Great psychological thrillers, combined with innumerable episodes of crime drama, have given me a healthy appreciation of the dangers of picking up hitch-hikers.
In sum; Hitch-Hikers Bad. First nicey nicey & uber-friendly. Then, stabby stabby & a cold shallow grave. Generally and basically, it’s not the way I want to end my life. So, up to this point, absolutely and categorically no picking up strangers along country lanes.
But then there was this week. This bright autumn week turned out unexpectedly to be hitch-hiker week.
It all started in Sunday’s sermon. I had a week to prepare, to dig into the calling of the disciples, to Matthew’s unashamed challenge to my complacency… “Jesus said ‘Come, follow me’ and immediately they left their nets and followed him”. The message? When Jesus invites us to follow, our only sane response is to actually and immediately follow Him. To literally get off our bottoms and go where He goes, see what He sees, do what He does. To expend our energies, resources and gifting following the person and practices of Jesus Christ. To become, like Him, a ‘Your will be done’ kind of person.
I hear you, (you sound like my mother by-the-way). “But that doesn’t mean being foolish and putting your life in danger Christine”. Well now, your loving concern is comforting, but I’m not so sure that Jesus’ call was a call to safety.
The disciples followed Him into danger, prison, shipwreck, hunger, poverty and beheading. They followed Him into amphitheatres where they were torn apart by wild animals for the sport of the baying public. They followed Him into homelessness and injury and job-loss. They were only following their Jesus. Hounded by criticism, unjustly tried on trumped up charges, flogged, stabbed and crucified.
I reckon a choice to see the world through His eyes and respond, in-spite of my fear, might not be such a stretch of obedience. It is the pain and privilege of following.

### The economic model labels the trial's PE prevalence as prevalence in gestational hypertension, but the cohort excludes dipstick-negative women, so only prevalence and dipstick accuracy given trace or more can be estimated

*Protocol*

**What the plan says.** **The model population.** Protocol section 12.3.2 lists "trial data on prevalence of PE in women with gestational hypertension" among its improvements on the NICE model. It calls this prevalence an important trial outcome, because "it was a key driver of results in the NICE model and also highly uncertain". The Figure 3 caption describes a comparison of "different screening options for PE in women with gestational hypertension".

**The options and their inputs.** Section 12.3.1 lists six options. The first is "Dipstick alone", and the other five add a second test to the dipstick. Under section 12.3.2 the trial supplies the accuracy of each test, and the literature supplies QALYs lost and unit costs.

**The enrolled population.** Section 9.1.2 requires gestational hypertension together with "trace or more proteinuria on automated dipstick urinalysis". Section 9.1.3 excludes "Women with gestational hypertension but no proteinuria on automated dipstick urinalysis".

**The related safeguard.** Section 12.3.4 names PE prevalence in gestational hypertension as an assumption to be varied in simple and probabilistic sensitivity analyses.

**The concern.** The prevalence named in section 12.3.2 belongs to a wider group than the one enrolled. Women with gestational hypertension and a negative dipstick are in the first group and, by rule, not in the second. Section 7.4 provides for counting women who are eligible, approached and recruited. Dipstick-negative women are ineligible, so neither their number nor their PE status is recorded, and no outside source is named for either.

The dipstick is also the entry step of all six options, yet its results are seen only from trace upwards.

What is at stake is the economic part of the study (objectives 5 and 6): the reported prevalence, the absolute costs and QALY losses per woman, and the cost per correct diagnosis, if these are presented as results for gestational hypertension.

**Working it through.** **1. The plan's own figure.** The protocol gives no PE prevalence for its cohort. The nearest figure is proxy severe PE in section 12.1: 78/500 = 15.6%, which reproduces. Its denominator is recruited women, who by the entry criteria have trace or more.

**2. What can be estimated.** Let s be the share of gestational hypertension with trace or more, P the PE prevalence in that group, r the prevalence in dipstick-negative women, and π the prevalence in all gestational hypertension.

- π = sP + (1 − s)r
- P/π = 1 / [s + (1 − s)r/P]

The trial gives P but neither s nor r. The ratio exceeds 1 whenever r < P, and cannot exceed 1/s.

Teaching Jesus’ call turned the dimmer switch way up to bright-white. I started to see need. On the afternoon school-run a boy stood by the side of the road, hitching. He looked half frozen by the bitter wind. He was shivering, and thanked me over and over for turning up the heating. He stared ahead, arms wrapped around himself, hands buried in his armpits, knees drawn up, shrunken. I imagine he was quite tall for his age, but the chill in his bones made him small and vulnerable. He was matter-of-fact. The bus-fare for the 8 miles home from school was too much. Four days a week he got a ride with a neighbour, but not on Tuesdays. He’d been trying to get a ride for 40 minutes he said. I asked if he’d forgotten his coat today. “I don’t have one” he said.
I had no words.
I could hear him, deliberately inhaling the warm air. Then slowly and quietly, as if the thought had crept out into the warmth, I heard him wish to himself… “I just want winter to be over”.
The longing was tangible. The lump in my throat was large. I drove him home, but the poverty lingered. Probably enough to see the next need.
A few days later, in the pelting downpour on a country lane I passed a man walking. He looked just shy of 60, but then, age is difficult to determine in this neck of the woods. Hardship often adds a decade, sometimes two. I slowed, rolled down the window and met Mark, who hitches the four miles to town once a week to get food. He used to get the bus, but 6 years ago when the fares went up he took to walking (or hitching on a good day). Summer is better, more traffic in the lanes. Winter, he says, isn’t much fun.
We talked first of places he had traveled, then people he’d met, and afterwards spent time discussing the food he’d tasted on his travels. After a while, he sighed and said “God, I’m so hungry, I know I started it but can we change the subject?”
Nature and seasons took conversational precedent until I dropped him where he wanted to be. Again, the poverty hung in the air long after he’d shut the car door.
I’ve a lot to learn. Much of it is about love. Seeing the need and thinking of others before myself, living out of a place that honours those in my community who are eeking out a life at the edges of polite society. The margins. Where Jesus lived.
I didn’t ask either of them if they had faith, didn’t preach a sermon, didn’t give a tract, didn’t switch on a worship CD as we traveled, didn’t say I was a Christian, didn’t preach Good News to the poor. But what I did do, was follow the person and teaching of Jesus through my fear into His goodness. Along the way, I made the journey a little easier for a fellow human being, and caught a glimpse of the real needs of my community and God’s heart for the people of His pasture.
And I didn’t get buried in a shallow grave. Which you have to admit, is awesome.